Over the past 19 years, we have developed a Proven Method for developing Job Dictionaries that helps Employers in Brisbane, Sydney, Perth and across Australia to reduce and manage workplace injuries.
What is a Job Dictionary?
A Job Dictionary profiles the specific tasks associated with a role and identifies the potential risk(s). It provides objective information, which can be used by either an employer, or medical / allied health professional to understand the physical requirements of the role.
Thorough Documentation of the Physical Requirements Helps to Reduce Workplace Injuries
Our Job Dictionaries are an invaluable resource that will:
- Ensure your Pre-Employment Assessments are based on real and objective data, aimed at mitigating preventable workplace injuries;
- Make developing Suitable Duties Plans for injured workers easier. Clearer information on the specific duties an employee can perform.
- Allow medical / allied health professionals to make informed decisions, and tailor quantifiable programs to facilitate an early and sustainable return to work;
- Targeted injury prevention initiatives based on job role risk(s).
By having thorough and clear documentation about best practice for required physical tasks, companies can reduce injury rates, assist with injury management and return to work programs, and aid in the development of pre-employment testing.
KINNECT will assess each role in your organisation and develop documentation based on best practice for respective manual handling tasks.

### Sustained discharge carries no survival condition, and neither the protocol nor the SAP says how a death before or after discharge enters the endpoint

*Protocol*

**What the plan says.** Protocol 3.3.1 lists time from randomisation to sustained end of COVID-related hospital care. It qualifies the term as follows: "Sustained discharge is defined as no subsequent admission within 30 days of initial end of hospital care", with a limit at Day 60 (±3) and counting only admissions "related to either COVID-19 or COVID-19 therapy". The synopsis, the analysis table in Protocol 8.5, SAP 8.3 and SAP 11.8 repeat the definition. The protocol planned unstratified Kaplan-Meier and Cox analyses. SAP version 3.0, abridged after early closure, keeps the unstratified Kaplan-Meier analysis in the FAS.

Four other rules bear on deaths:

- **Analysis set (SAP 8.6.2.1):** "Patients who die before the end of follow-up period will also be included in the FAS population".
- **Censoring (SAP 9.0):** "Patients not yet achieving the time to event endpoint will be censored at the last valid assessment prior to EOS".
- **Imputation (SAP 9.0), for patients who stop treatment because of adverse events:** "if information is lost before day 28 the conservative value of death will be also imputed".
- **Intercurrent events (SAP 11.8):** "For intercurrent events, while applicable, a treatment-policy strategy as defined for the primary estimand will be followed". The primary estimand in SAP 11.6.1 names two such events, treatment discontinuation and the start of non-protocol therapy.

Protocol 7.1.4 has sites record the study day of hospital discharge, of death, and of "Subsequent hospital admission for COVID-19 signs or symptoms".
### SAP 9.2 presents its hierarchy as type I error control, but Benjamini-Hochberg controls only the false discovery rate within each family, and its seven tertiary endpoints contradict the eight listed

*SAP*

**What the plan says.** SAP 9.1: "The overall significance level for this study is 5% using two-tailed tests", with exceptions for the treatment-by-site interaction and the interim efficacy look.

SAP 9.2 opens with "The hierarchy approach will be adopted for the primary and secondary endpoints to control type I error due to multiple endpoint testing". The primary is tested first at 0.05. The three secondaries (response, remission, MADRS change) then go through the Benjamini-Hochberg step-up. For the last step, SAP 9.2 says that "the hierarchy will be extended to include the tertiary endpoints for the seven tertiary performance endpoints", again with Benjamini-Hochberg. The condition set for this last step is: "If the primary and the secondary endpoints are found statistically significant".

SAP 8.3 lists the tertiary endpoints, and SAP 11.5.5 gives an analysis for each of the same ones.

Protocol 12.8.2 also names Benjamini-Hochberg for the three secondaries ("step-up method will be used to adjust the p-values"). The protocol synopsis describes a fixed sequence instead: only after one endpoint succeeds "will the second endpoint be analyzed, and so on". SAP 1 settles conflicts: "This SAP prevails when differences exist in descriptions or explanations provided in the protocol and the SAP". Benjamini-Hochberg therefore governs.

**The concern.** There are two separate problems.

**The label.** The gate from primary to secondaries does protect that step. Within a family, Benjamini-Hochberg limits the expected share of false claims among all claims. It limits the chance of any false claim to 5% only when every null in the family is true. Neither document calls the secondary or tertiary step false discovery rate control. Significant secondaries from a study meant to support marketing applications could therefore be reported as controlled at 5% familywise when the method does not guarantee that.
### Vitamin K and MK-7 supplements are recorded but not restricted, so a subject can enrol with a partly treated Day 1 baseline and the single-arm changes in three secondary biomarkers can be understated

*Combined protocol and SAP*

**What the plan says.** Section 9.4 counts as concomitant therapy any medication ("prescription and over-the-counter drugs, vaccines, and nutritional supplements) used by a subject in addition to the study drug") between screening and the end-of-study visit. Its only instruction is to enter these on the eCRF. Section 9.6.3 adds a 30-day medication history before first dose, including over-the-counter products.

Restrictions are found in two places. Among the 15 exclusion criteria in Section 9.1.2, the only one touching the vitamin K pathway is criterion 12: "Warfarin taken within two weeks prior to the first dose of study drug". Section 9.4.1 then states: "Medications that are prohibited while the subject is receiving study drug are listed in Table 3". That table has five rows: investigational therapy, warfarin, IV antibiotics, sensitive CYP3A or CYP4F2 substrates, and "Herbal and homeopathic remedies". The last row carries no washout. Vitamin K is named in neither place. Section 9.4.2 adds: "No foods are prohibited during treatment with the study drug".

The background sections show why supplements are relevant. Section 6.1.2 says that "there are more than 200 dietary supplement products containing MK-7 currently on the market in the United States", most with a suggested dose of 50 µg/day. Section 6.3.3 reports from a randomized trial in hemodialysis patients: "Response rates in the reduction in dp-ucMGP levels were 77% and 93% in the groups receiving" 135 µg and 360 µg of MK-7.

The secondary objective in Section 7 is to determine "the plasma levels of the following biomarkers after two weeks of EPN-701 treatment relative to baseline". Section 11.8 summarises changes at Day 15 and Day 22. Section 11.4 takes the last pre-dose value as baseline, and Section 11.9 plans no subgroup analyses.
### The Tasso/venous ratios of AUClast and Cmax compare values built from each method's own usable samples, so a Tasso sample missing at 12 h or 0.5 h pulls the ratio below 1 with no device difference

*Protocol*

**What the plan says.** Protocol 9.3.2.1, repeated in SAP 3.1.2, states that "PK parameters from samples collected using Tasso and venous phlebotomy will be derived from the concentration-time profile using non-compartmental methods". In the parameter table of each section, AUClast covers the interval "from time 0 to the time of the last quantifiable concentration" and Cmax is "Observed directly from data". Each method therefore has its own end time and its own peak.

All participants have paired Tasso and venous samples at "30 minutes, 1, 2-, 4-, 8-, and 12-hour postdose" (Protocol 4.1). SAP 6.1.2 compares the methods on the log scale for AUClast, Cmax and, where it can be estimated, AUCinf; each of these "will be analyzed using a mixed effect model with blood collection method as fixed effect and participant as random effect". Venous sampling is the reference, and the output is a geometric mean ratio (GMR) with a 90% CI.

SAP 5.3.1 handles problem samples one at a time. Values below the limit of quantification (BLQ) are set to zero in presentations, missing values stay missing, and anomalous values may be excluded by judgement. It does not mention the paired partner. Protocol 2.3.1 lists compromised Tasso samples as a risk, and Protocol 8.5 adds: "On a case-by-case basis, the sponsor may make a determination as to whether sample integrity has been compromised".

- A description of the role being assessed
- Duties performed as part of the role
- Rostered days of work, duration and time of shifts, and number and duration of allocated breaks
- Equipment and tools used
- Uniform / PPE worn
- Environmental factors that workers are exposed to (i.e. air conditioning, sun, wind, insects / animals, dust, noise, vibration)
- Postures and functional demands required to perform the role
- How often each functional demand is performed (frequency)
- How long the functional demand is required to be done for (duration)
- Repetitive tasks or movements (repetition)
- The number of workers required to perform the task (i.e. team lifts)
- Weights and measurements of objects required to be lifted / carried
- The forces involved (i.e. pushing / pulling)
- Surfaces and terrain of the workplace
- A detailed list of the critical functional job demands, inclusive of photographs
- Dynamic and static standing
- Walking and sitting
- Prone / supine / side lying
- Forwards bending
- Trunk twisting and lateral trunk flexion
- Forward and overhead reaching
- Squatting and kneeling
- Static neck postures and dynamic neck movements
- Stair and ladder climbing
- Gripping and dexterity of the hands / fingers
- Foot movement
- Weighted lifting from floor to waist height, waist to shoulder height and overhead
- Bilateral and unilateral carrying
- Pushing and pulling
Load and Force in the Workplace